Many times, in my own treatment planning process, I find difficulty in using this lateral photographic image to make a conclusive assessment of the maxillary tooth angulation. Sometimes it is challenging to accurately determine tooth angulation, since I do not have reference to horizon or the facial plane.

For this reason, I have intentionally added an extra photograph to my standard treatment planning imaging series. This “angulation pearl” provides for definitive evaluation and judgement as to tooth positioning within the patients face.

Lateral head image of patient.

In the standard series of photographs, it is recommended to capture 18 images. Participants in the FGTP workshop are provided EFSB PowerPoint and Keynote templates that specifically designate the recommended images.

Of these 18 photographs, 16 images are intraoral views, while four images are extra-oral, or portrait actualizations. As discussed previously, proper tooth position, within the patients face, is the critical aspect of FGTP. It is the patients face and smile that dictates attractiveness and appropriateness of tooth position.

The lateral portrait image of the patient smiling can be a telling image for lip support and buccal corridor extension. As much as this image may be utilized for tooth angulation evaluation, there are three reasons I find this image challenging for definitive tooth position assessment:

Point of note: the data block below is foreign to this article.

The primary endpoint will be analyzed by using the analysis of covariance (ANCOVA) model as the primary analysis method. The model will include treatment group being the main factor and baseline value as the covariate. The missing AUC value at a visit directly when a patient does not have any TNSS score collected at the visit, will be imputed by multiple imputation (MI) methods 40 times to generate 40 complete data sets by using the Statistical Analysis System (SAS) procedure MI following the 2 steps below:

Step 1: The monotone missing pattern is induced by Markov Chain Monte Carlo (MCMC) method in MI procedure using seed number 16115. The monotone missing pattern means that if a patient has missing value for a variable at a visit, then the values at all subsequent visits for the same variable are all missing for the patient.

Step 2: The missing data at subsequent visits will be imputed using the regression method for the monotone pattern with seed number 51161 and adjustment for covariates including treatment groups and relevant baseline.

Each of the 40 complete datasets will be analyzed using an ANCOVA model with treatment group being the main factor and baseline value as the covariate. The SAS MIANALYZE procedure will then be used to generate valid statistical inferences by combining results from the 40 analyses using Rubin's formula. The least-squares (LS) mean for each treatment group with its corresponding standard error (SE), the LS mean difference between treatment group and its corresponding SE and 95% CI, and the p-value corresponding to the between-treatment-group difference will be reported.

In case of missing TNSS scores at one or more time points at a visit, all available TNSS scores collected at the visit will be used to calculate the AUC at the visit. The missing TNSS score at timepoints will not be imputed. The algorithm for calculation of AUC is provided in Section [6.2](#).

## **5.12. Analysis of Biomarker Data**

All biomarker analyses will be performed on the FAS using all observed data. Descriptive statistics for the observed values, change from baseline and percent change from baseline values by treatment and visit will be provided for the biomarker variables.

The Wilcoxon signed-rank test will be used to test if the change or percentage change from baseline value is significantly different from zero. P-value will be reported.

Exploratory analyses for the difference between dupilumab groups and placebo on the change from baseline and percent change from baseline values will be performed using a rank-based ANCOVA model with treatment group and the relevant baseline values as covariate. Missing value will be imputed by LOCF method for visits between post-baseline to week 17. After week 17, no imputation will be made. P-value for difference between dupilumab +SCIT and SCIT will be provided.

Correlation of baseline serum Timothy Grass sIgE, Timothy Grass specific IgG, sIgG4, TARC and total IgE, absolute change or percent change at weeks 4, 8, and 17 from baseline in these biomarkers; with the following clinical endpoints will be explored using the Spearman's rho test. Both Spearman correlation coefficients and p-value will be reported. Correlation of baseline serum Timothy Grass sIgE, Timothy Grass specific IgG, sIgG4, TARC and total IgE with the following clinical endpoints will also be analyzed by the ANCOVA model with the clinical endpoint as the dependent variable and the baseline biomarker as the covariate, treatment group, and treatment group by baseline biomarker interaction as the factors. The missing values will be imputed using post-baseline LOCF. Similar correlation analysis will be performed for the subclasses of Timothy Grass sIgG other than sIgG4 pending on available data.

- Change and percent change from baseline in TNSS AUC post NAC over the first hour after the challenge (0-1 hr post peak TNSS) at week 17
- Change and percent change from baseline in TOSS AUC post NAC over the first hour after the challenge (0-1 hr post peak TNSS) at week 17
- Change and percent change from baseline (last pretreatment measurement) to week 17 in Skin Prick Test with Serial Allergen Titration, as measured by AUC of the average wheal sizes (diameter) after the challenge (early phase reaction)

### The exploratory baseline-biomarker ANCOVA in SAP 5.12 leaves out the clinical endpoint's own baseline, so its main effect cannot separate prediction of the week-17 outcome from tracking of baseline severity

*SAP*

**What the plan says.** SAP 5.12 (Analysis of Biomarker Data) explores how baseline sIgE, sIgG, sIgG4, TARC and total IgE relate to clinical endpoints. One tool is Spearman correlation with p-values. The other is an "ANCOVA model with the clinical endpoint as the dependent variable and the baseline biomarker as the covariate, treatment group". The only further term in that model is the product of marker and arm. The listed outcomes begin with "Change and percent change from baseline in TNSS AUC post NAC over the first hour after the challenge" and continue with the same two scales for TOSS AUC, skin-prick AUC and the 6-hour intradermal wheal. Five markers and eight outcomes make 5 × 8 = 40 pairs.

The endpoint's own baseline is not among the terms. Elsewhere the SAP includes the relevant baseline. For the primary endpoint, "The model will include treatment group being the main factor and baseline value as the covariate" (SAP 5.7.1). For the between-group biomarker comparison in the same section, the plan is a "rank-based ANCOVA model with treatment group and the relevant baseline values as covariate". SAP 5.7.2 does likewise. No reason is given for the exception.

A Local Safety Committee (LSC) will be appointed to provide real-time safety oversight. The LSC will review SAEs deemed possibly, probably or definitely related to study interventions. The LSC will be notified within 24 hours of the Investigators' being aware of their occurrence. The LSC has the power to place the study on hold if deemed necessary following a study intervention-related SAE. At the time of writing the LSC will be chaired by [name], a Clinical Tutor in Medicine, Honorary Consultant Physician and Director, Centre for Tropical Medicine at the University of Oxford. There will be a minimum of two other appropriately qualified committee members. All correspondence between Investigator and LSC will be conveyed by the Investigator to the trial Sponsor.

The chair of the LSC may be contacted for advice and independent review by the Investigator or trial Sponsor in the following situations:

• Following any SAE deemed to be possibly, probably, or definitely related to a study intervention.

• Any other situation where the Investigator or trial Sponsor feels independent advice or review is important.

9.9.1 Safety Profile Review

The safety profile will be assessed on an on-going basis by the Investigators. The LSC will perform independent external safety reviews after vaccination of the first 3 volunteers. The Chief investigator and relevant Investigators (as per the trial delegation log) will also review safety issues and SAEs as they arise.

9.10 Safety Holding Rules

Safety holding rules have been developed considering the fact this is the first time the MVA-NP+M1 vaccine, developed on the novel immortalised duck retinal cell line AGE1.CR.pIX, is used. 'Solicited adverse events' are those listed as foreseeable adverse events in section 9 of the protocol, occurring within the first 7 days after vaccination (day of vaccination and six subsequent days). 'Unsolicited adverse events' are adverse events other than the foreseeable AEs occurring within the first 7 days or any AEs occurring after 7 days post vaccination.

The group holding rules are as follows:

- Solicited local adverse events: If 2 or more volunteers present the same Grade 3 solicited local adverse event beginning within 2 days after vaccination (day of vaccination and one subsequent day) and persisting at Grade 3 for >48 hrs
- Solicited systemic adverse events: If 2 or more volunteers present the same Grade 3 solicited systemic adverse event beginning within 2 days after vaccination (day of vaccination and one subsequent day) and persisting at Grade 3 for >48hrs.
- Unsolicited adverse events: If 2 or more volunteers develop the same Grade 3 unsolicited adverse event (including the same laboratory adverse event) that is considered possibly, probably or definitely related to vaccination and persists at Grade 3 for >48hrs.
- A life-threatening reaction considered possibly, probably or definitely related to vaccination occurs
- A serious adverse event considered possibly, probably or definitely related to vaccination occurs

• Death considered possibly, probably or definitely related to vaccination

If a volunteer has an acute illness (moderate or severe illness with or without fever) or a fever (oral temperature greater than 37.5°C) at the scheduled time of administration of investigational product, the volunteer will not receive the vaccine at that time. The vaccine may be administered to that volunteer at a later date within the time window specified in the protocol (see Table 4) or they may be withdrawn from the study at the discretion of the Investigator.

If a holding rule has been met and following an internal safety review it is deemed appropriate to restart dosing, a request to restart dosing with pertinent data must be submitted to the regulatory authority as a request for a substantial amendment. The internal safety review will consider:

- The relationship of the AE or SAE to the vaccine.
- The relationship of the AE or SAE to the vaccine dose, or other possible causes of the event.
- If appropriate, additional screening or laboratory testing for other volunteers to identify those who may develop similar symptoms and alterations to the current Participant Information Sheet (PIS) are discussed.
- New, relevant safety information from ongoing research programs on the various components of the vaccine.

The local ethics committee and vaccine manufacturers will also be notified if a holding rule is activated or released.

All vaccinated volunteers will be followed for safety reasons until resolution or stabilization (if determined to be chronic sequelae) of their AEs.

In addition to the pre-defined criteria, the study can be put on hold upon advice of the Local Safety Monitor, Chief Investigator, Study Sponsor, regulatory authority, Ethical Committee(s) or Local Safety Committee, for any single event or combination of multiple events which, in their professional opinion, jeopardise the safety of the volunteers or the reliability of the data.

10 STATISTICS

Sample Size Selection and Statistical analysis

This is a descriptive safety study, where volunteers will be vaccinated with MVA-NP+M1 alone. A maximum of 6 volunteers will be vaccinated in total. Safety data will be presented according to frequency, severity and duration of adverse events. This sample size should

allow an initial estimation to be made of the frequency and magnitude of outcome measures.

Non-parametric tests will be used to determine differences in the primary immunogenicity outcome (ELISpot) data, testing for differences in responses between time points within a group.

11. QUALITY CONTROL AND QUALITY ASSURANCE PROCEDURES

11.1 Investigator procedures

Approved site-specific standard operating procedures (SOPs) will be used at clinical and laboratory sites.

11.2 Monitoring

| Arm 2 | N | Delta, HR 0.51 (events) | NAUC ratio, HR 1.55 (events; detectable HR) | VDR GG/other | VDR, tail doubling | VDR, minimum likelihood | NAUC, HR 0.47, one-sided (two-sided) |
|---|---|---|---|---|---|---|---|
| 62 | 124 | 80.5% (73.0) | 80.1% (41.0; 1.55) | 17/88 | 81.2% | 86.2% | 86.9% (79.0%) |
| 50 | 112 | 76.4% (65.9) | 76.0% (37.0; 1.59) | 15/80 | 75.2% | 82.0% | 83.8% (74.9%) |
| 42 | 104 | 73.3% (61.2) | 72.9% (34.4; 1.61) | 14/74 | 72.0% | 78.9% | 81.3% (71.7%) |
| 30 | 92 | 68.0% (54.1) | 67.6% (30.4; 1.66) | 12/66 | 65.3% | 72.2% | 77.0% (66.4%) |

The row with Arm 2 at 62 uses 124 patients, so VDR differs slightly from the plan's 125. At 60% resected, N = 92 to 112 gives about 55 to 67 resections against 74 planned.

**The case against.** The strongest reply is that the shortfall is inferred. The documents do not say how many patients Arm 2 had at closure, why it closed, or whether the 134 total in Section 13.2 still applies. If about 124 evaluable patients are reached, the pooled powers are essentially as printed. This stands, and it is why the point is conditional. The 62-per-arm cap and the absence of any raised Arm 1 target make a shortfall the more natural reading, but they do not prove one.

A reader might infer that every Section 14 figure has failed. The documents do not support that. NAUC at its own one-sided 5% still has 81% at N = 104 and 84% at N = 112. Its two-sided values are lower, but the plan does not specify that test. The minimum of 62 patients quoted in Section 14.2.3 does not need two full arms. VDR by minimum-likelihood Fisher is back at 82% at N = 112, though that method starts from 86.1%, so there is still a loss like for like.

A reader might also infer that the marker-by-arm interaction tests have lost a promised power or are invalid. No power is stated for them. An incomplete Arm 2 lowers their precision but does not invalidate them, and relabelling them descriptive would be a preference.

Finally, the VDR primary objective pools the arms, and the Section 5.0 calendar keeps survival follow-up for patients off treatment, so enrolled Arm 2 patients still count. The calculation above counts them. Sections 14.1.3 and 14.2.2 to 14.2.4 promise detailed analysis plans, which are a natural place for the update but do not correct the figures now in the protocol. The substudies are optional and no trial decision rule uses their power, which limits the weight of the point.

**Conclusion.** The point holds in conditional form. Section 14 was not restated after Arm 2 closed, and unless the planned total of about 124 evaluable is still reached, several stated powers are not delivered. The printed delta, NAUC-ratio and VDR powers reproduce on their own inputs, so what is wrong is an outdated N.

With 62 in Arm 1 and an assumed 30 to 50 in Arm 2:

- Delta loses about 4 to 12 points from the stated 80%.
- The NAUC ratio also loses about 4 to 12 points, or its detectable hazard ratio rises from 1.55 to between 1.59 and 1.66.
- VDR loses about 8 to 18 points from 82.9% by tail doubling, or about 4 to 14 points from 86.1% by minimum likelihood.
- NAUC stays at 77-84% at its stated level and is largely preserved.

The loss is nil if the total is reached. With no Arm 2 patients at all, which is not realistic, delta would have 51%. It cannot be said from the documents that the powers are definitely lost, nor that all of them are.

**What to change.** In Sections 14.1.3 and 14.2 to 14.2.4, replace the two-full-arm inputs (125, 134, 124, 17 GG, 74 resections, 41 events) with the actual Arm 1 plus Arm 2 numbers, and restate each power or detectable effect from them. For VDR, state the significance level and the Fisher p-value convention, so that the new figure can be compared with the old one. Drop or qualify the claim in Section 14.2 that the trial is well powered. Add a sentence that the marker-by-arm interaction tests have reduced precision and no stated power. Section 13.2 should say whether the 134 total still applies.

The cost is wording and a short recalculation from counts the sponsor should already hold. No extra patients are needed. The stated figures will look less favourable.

Reason 1: As much as I like the fact that the patient's face (relative to horizon) may be evaluated, assessing the maxillary tooth angulation is difficult because the distance of the camera to the patient's face. This extended range makes the teeth meniscal.

Reason 2: When attempting to communicate with a patient about tooth inclination using this lateral face photograph, the patient may be distracted by other features captured within this image. Things such as moles, acne, facial hair, etc. may deter from the conversation.

Reason 3: To increase tooth size, I could crop and expand this image to highlight only the maxillary tooth smile. However, the less cropping and photographic alteration I need to do, the more efficient I can be with my patient interaction during the photographic tour of their mouth.

Close-up of patient smiling, showing nose-to-chin proximity.

My alternative solution to image-cropping is to capture a lateral “close-up:” nose-to-chin view of the patient smiling. This image provides adequate and specific detail of the maxillary tooth angulation. It contributes to patient focus on the front teeth as this situation is discussed during the photographic review tour.

I find this additional image very simple to capture and provides a detailed representation of tooth position to the incisal/occlusal plane.

Retro-inclination, normal inclination and proclination.

I hope you find this “photographic angulation pearl” a valuable resource in evaluating and discussing tooth position with your patient treatment planning conversations.

Jeffrey Bonk, D.D.S., is a member of Spear Resident Faculty.


Commenter's Profile Image John P.
March 29th, 2021
I would like to see the borders of the photo moved laterally so that we can see the ala tragus line as well, (for other purposes).